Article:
10 Best Sights of Litchfield National Park

10 Best Sights of Litchfield National Park

Darwin and the surrounding Top End is home to some of the best weather, most breathtaking scenery and historically important sites in Australia, and is less often included in the traditional Australian travel trail, making it easier to find those pockets of real remote outback. 100km south of Darwin lies Litchfield National Park, named after Frederick Henry Litchfield – one of the initial explorers to visit the area in 1864. The park is a microcosm of Northern Territory wildlife and scenery crammed into 1500 square kilometres.  Sometimes overshadowed by the ‘other’ famous big park in Australia’s Northern Territory, Litchfield has just as many amazing experiences to be had. You can explore the park using your own vehicle, or take a guided tour from Darwin, either way, if you make it to the tropical north be sure to check out the best this park has to offer:

1. Florence Falls

Set just off the main sealed road that runs through the park and most likely the first set of falls you’ll arrive at after entering the park, Florence Falls is a beautiful segmented waterfall that splashes down 64 meters in total over several tiers to get to the idyllic plunge pool below.  Set in amongst luscious rainforest there is a viewing platform close to the parking area to take in the amazing view of the falls and surrounding valley. Then walk down over 150 stairs to take a closer look and have a dip in the pool (check conditions). To further explore the surrounding area, the Sandy Creek and Florence Creek trails nearby are easy going and mostly shaded.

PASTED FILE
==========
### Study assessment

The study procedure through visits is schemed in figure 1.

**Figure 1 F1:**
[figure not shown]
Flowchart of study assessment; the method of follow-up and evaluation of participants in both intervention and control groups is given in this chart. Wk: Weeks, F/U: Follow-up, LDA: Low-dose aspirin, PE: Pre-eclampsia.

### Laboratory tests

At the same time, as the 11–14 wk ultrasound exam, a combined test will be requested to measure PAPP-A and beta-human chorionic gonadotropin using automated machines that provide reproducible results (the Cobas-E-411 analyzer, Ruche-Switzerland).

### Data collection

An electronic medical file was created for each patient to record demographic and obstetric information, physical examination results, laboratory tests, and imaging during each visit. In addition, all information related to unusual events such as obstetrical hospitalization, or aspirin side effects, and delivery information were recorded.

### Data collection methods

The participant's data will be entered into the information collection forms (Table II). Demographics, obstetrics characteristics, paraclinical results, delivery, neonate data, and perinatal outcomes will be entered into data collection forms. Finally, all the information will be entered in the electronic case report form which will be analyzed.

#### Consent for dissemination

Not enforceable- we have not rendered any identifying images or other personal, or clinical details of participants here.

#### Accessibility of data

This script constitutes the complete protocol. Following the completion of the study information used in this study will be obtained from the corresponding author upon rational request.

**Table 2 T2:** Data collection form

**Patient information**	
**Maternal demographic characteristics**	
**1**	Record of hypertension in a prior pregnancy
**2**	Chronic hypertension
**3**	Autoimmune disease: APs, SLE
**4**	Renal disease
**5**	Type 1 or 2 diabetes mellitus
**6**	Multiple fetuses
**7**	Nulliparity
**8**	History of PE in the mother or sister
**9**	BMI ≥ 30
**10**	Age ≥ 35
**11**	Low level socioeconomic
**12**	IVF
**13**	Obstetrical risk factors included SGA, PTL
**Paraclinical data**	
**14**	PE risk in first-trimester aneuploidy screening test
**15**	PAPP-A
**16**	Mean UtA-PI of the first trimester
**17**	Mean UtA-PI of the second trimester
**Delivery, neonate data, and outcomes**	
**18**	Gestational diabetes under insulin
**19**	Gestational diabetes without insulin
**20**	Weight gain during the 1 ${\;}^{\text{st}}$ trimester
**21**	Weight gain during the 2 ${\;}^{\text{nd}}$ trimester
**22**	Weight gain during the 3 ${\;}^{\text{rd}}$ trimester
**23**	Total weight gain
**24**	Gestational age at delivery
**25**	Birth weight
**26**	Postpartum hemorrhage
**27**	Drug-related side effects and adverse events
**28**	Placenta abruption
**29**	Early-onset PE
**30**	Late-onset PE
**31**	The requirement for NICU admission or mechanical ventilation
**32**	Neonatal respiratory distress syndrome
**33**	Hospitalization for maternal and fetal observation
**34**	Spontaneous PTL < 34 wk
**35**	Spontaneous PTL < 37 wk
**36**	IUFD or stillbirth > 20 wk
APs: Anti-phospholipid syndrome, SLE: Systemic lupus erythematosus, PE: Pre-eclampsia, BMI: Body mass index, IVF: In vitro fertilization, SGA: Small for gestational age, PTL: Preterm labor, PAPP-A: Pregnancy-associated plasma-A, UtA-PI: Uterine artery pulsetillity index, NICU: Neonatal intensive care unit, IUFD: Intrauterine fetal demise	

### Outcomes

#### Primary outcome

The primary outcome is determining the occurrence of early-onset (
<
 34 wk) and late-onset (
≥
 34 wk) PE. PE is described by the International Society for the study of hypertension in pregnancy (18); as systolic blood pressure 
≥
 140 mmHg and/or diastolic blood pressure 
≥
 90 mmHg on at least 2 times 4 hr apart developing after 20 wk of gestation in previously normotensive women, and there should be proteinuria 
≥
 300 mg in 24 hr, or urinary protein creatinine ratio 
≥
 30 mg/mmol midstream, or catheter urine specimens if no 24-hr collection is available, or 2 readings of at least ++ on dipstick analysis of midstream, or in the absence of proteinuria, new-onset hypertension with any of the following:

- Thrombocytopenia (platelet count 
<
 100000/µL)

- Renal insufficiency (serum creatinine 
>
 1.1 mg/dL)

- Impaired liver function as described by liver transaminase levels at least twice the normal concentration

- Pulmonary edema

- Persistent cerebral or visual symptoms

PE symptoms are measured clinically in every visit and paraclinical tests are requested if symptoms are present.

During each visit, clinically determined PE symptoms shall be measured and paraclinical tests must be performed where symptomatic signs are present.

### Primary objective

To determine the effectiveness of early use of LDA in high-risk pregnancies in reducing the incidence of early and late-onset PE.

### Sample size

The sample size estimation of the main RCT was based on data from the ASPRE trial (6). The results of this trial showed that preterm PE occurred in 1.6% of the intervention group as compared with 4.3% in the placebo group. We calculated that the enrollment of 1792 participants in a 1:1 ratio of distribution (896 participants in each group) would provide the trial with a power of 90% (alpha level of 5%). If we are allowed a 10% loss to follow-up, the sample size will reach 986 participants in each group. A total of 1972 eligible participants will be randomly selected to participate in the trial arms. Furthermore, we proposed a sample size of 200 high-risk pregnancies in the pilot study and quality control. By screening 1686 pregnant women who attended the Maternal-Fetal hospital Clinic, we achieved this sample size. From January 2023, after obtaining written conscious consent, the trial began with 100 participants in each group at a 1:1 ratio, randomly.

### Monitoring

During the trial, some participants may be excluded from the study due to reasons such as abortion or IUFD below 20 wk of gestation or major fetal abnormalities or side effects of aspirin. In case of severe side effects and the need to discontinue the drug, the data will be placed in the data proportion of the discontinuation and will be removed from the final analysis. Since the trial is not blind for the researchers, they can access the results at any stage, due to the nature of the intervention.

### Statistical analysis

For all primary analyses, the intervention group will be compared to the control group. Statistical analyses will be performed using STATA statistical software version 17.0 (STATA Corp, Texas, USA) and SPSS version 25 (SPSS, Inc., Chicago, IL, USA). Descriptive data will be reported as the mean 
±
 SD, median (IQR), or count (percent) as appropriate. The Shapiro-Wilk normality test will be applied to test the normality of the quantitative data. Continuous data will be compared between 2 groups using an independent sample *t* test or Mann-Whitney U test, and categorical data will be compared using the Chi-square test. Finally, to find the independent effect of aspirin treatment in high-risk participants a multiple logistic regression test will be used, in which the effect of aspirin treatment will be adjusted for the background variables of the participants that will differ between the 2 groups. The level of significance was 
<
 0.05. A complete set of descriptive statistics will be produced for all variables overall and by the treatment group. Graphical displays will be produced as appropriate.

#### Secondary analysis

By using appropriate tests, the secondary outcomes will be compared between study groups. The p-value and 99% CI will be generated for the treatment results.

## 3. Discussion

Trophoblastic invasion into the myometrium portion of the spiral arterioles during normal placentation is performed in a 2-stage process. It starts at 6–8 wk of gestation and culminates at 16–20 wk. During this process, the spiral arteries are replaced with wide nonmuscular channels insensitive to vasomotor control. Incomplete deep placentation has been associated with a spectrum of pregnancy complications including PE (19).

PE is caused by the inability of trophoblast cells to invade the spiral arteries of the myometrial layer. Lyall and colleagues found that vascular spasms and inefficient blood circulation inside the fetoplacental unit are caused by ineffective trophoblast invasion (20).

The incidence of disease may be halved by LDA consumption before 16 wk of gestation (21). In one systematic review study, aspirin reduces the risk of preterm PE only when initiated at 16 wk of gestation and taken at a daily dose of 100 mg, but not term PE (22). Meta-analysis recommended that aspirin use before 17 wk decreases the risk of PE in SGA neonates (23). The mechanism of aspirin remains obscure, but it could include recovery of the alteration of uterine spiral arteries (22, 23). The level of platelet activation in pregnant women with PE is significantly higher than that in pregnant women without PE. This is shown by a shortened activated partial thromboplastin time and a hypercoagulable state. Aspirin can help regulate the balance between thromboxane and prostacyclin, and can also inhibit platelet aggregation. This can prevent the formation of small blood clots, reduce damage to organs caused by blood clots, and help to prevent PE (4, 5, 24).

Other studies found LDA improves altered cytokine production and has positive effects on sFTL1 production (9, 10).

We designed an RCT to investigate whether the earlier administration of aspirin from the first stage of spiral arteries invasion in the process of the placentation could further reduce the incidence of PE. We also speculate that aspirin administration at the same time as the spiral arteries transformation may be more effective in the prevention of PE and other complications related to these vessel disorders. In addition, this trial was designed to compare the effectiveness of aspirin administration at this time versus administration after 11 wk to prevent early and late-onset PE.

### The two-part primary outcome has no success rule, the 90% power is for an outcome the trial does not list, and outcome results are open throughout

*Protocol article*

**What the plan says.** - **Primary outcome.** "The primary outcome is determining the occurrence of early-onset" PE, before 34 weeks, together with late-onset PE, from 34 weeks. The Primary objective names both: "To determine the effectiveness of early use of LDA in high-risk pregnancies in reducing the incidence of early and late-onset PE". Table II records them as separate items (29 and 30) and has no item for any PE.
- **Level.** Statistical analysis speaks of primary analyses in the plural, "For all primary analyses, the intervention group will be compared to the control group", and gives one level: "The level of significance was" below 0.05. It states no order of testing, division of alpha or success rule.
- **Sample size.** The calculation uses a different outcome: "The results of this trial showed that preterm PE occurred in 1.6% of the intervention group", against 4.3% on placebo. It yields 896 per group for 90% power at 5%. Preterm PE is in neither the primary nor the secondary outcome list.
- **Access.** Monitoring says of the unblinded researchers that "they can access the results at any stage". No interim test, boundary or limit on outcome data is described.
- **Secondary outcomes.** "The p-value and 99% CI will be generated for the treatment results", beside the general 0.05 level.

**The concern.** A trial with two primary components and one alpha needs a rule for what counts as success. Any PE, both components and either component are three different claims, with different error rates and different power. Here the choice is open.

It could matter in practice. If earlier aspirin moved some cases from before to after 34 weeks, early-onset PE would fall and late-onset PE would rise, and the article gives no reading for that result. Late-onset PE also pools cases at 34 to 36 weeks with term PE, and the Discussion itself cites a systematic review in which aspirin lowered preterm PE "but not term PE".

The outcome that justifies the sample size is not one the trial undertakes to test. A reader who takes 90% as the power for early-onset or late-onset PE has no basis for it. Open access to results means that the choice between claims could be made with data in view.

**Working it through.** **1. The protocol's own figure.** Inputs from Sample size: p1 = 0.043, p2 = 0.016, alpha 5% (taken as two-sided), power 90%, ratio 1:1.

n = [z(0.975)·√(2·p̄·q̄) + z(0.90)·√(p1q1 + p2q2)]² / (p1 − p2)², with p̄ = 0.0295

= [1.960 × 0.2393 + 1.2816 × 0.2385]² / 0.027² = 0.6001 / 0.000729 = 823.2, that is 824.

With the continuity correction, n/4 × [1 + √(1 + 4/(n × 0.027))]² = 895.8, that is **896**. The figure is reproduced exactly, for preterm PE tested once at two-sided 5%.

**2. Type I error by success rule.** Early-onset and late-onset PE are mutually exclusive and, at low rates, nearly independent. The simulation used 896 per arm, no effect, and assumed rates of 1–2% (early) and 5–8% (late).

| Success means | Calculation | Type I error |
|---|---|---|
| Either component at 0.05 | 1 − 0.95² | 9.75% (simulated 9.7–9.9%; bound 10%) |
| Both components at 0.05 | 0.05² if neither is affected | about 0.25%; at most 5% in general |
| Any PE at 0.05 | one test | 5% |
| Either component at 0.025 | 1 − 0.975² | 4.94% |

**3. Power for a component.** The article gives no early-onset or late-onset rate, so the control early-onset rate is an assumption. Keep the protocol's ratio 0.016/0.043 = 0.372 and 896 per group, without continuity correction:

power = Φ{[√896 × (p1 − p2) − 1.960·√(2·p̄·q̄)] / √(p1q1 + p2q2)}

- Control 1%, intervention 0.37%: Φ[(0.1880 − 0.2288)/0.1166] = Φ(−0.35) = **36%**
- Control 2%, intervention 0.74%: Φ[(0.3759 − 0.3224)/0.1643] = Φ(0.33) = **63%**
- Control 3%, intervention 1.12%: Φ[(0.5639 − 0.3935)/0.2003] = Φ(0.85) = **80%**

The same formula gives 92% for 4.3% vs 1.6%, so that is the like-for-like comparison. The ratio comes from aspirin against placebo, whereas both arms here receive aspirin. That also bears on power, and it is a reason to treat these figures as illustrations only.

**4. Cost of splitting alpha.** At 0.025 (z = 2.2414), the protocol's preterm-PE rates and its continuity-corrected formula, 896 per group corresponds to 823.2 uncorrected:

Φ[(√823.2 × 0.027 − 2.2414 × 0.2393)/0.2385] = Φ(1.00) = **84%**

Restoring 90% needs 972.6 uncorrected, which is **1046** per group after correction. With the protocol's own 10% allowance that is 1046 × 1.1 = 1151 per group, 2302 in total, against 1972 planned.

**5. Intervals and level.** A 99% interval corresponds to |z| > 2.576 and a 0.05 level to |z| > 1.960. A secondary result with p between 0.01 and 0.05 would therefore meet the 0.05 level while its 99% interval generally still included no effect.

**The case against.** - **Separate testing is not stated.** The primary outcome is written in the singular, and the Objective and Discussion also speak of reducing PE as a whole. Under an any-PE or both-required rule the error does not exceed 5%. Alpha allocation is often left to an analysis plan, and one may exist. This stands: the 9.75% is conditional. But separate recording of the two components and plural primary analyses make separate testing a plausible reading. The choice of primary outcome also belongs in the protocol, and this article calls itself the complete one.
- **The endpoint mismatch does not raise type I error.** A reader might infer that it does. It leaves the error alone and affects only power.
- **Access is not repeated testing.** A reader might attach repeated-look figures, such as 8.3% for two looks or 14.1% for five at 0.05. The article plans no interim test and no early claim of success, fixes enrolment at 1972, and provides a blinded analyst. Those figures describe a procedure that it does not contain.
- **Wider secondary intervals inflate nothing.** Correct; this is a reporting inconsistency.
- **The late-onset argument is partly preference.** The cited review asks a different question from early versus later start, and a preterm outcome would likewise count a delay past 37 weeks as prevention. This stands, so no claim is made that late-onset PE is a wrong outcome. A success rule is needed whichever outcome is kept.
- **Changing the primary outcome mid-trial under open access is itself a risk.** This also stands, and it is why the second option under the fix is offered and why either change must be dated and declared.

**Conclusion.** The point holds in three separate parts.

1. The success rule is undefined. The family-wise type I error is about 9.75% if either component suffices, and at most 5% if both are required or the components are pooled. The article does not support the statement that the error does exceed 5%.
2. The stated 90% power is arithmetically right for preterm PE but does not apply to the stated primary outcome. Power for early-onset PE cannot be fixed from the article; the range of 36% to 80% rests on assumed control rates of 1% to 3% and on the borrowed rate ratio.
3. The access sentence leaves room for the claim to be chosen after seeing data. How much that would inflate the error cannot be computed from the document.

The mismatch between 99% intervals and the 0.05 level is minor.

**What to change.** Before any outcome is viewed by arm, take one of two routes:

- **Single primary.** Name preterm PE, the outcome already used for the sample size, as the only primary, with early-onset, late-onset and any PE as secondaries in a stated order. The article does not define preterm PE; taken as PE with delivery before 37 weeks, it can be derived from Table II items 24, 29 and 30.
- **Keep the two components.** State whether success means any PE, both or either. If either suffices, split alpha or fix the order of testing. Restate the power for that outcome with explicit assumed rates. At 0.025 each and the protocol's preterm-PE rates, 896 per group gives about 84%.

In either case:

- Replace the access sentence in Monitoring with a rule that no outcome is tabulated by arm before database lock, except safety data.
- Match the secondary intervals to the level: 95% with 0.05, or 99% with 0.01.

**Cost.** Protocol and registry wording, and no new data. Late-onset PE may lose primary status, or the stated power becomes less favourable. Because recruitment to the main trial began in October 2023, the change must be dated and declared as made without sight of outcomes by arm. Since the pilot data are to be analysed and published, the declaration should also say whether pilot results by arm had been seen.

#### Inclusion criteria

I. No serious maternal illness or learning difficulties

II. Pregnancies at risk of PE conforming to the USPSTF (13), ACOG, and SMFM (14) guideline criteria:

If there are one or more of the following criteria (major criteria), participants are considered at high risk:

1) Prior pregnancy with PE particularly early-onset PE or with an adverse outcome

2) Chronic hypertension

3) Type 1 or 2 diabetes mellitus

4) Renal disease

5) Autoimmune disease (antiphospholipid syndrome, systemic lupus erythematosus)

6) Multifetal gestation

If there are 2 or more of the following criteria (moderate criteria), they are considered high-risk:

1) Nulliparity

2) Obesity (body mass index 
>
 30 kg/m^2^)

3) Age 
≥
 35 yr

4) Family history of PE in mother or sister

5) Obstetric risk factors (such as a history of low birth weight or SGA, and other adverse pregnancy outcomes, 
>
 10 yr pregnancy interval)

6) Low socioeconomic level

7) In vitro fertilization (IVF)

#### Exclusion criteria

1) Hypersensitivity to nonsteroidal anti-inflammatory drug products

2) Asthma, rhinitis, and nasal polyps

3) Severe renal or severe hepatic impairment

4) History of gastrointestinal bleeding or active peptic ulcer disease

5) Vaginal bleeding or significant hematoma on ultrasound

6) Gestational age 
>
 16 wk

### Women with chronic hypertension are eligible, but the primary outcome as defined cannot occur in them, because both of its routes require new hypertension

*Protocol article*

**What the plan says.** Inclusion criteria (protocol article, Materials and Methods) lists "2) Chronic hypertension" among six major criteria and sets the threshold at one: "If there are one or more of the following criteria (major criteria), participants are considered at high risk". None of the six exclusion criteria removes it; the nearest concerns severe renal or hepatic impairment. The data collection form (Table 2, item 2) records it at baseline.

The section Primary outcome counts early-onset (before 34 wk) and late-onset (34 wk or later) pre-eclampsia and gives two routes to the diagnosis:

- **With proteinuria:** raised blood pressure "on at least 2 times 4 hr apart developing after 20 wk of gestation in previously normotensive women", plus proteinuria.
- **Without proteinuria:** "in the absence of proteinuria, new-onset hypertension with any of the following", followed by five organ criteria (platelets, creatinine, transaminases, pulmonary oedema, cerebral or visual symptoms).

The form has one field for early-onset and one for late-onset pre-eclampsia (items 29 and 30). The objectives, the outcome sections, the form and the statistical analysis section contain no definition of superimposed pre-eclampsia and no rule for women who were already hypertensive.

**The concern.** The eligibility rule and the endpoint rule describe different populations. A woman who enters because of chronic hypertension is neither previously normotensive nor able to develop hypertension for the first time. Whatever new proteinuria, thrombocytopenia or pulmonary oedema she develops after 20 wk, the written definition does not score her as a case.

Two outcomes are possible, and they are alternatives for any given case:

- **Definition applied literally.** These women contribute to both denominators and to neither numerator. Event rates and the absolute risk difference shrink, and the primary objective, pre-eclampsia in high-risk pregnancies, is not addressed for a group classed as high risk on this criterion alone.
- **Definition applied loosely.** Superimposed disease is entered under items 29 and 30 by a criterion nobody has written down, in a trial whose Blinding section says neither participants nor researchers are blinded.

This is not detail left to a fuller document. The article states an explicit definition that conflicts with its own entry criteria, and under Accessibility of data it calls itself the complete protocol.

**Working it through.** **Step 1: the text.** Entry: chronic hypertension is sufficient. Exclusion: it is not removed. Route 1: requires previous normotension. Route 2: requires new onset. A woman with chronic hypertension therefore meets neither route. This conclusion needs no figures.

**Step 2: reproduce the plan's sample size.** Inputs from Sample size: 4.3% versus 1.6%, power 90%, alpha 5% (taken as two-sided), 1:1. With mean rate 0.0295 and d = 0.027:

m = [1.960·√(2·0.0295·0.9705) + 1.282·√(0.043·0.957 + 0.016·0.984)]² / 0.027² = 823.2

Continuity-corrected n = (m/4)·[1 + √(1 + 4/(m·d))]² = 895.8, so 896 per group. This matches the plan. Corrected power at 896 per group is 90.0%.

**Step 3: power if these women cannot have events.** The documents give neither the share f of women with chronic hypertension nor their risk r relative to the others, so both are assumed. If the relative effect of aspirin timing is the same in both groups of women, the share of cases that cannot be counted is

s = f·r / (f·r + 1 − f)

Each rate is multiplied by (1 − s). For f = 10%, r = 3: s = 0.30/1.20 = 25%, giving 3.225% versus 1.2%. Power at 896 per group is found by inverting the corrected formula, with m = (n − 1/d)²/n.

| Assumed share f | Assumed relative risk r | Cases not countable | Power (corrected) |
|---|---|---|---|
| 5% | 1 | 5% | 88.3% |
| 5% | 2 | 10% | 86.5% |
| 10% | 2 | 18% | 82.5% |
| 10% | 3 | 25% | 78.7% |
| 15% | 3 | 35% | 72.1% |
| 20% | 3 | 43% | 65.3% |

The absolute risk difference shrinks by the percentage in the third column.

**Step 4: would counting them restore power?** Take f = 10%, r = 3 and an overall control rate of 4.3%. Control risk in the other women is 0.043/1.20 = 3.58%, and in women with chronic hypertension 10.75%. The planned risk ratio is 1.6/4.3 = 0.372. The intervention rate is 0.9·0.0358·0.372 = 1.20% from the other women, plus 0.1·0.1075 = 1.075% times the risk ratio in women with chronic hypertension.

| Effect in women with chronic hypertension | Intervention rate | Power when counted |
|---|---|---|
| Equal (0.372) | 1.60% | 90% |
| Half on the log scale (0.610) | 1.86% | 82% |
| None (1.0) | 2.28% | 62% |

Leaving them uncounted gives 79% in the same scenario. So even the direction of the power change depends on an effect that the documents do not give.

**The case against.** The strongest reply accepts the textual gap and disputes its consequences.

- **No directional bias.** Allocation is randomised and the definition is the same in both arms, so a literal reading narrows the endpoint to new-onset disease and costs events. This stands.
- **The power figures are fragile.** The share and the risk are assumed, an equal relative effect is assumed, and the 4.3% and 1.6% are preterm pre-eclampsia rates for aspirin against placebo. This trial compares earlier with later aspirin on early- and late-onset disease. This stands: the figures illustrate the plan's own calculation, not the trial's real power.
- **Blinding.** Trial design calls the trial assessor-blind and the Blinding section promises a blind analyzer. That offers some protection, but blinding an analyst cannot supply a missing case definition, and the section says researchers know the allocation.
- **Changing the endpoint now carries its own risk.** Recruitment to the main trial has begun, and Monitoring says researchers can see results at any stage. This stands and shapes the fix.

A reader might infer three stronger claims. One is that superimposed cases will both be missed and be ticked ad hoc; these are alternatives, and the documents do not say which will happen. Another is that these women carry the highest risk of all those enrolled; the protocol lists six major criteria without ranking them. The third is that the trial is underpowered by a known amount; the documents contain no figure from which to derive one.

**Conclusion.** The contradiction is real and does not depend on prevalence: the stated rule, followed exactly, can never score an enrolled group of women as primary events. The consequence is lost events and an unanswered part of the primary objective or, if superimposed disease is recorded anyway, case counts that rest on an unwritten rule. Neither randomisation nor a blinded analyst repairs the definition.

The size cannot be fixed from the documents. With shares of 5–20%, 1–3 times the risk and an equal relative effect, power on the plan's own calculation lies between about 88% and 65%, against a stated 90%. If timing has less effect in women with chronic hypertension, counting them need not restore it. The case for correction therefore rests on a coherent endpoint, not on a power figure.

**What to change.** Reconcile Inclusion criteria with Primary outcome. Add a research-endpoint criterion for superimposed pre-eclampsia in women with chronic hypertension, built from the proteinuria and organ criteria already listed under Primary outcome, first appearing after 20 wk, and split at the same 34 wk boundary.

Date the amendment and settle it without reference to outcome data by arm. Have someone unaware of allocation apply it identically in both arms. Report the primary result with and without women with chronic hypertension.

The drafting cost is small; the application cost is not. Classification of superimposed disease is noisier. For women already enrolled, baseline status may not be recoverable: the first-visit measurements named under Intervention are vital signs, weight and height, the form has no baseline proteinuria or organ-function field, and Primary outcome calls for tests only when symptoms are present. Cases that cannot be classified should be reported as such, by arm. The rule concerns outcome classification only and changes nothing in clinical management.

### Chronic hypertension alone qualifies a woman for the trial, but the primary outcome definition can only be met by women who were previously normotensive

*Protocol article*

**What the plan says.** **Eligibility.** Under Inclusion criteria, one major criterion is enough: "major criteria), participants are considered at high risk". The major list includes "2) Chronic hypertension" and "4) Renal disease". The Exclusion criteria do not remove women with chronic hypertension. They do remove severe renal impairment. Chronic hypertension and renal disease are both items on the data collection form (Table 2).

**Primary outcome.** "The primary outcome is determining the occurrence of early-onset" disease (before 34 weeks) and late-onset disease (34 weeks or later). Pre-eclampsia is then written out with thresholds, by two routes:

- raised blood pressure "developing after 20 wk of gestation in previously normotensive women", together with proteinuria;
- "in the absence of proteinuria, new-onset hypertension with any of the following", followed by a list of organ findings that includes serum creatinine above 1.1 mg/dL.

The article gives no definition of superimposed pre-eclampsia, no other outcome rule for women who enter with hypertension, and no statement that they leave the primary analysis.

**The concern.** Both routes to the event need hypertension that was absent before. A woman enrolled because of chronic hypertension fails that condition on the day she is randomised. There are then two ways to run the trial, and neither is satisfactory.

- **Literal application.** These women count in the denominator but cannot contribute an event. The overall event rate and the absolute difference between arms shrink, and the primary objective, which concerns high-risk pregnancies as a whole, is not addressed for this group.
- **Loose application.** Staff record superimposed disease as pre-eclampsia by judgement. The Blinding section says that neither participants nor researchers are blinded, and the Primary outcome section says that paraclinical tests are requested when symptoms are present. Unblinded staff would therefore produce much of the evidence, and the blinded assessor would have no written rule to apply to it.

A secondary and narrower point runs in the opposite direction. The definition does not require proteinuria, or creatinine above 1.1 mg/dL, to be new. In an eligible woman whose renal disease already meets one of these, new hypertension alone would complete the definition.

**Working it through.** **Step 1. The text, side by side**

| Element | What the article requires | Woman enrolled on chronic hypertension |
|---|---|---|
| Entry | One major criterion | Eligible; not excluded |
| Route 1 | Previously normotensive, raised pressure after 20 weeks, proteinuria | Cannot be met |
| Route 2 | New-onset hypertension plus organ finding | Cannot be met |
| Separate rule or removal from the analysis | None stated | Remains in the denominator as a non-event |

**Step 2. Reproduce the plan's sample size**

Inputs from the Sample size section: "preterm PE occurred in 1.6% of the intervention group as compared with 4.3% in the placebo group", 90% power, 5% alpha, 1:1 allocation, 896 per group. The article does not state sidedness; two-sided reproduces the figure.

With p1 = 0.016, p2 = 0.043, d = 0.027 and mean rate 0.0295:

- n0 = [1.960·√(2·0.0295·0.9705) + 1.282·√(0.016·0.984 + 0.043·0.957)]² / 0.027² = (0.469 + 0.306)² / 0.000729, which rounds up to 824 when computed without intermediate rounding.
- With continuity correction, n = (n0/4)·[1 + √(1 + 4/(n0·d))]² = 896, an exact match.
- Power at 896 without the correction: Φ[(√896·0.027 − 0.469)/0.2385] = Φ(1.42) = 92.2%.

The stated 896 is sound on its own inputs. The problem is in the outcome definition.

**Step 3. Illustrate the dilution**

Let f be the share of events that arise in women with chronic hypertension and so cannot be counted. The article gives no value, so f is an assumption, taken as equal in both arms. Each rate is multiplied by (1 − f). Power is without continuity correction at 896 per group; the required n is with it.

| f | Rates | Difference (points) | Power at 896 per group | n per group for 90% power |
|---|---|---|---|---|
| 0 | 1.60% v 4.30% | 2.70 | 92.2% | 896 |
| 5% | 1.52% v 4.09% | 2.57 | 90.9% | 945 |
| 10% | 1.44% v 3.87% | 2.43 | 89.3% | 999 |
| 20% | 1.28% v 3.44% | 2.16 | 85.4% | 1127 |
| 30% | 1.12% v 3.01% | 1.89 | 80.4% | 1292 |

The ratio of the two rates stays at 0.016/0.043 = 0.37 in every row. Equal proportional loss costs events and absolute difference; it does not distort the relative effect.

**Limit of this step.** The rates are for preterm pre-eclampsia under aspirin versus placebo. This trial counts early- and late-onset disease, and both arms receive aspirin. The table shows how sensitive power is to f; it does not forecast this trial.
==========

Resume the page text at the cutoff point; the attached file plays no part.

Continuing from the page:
Florence Falls Litchfield

2. Buley Rockholes

A 3 km trip along the Florence Creek trail from the Florence Falls will take you to the Buley Rockholes, a series of cascades, rapids and plunge pools. The Rockholes are surrounded by picturesque bushland and are a great spot for kids (and adults!) to have a splash around followed by a bit of cooling relaxation in the natural spas. This natural cascade features rockslides and some reasonably strong rapids depending on the time of year so always make sure swimmers (especially children) are supervised. Camping facilities are close by for those looking to stay a bit longer, camping fees do apply.

Photo by: Nick Rains

Photo by: Nick Rains

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